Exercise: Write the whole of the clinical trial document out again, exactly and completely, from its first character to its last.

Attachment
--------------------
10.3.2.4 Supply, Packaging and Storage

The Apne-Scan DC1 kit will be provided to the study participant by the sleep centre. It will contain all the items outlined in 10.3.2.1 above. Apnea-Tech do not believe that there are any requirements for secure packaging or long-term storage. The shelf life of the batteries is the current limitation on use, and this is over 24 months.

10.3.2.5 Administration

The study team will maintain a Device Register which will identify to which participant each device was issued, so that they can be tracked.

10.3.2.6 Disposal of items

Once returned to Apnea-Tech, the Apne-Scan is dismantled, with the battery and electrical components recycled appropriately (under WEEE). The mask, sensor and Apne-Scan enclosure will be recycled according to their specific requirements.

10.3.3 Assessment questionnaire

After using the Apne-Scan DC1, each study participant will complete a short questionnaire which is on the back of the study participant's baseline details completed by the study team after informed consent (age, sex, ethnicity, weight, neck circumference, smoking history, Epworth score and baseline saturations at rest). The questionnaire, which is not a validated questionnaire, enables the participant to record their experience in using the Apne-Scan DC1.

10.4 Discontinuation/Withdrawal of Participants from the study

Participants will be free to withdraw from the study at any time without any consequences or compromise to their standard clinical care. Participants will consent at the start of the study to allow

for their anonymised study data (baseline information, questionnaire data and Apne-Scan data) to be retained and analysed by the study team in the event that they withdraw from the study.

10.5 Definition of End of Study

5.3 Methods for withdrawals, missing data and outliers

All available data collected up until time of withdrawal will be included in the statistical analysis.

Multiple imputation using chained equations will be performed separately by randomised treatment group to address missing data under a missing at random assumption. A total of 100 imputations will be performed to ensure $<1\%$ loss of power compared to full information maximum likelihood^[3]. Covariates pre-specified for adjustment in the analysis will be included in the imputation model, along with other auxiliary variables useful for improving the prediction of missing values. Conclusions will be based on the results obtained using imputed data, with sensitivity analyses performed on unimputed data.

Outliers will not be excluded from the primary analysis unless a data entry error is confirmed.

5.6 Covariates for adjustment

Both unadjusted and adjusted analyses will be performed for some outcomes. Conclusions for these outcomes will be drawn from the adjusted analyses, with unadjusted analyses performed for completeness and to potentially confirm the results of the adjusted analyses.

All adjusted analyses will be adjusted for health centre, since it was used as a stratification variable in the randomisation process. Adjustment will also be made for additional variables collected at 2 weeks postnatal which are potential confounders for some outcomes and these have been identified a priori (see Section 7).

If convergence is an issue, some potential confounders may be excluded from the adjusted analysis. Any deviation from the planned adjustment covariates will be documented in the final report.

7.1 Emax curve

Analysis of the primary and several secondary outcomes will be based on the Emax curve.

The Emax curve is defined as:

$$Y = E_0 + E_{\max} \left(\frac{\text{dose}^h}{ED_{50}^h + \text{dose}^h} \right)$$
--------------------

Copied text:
10.3.2.4 Supply, Packaging and Storage

The Apne-Scan DC1 kit will be provided to the study participant by the sleep centre. It will contain all the items outlined in 10.3.2.1 above. Apnea-Tech do not believe that there are any requirements for secure packaging or long-term storage. The shelf life of the batteries is the current limitation on use, and this is over 24 months.

10.3.2.5 Administration

The study team will maintain a Device Register which will identify to which participant each device was issued, so that they can be tracked.

10.3.2.6 Disposal of items

Once returned to Apnea-Tech, the Apne-Scan is dismantled, with the battery and electrical components recycled appropriately (under WEEE). The mask, sensor and Apne-Scan enclosure will be recycled according to their specific requirements.

10.3.3 Assessment questionnaire

After using the Apne-Scan DC1, each study participant will complete a short questionnaire which is on the back of the study participant's baseline details completed by the study team after informed consent (age, sex, ethnicity, weight, neck circumference, smoking history, Epworth score and baseline saturations at rest). The questionnaire, which is not a validated questionnaire, enables the participant to record their experience in using the Apne-Scan DC1.

10.4 Discontinuation/Withdrawal of Participants from the study

Participants will be free to withdraw from the study at any time without any consequences or compromise to their standard clinical care. Participants will consent at the start of the study to allow

for their anonymised study data (baseline information, questionnaire data and Apne-Scan data) to be retained and analysed by the study team in the event that they withdraw from the study.

10.5 Definition of End of Study

5.3 Methods for withdrawals, missing data and outliers

All available data collected up until time of withdrawal will be included in the statistical analysis.

Multiple imputation using chained equations will be performed separately by randomised treatment group to address missing data under a missing at random assumption. A total of 100 imputations will be performed to ensure $<1\%$ loss of power compared to full information maximum likelihood^[3]. Covariates pre-specified for adjustment in the analysis will be included in the imputation model, along with other auxiliary variables useful for improving the prediction of missing values. Conclusions will be based on the results obtained using imputed data, with sensitivity analyses performed on unimputed data.

Outliers will not be excluded from the primary analysis unless a data entry error is confirmed.

5.6 Covariates for adjustment

Both unadjusted and adjusted analyses will be performed for some outcomes. Conclusions for these outcomes will be drawn from the adjusted analyses, with unadjusted analyses performed for completeness and to potentially confirm the results of the adjusted analyses.

All adjusted analyses will be adjusted for health centre, since it was used as a stratification variable in the randomisation process. Adjustment will also be made for additional variables collected at 2 weeks postnatal which are potential confounders for some outcomes and these have been identified a priori (see Section 7).

If convergence is an issue, some potential confounders may be excluded from the adjusted analysis. Any deviation from the planned adjustment covariates will be documented in the final report.

7.1 Emax curve

Analysis of the primary and several secondary outcomes will be based on the Emax curve.

The Emax curve is defined as:

$$Y = E_0 + E_{\max} \left(\frac{\text{dose}^h}{ED_{50}^h + \text{dose}^h} \right)$$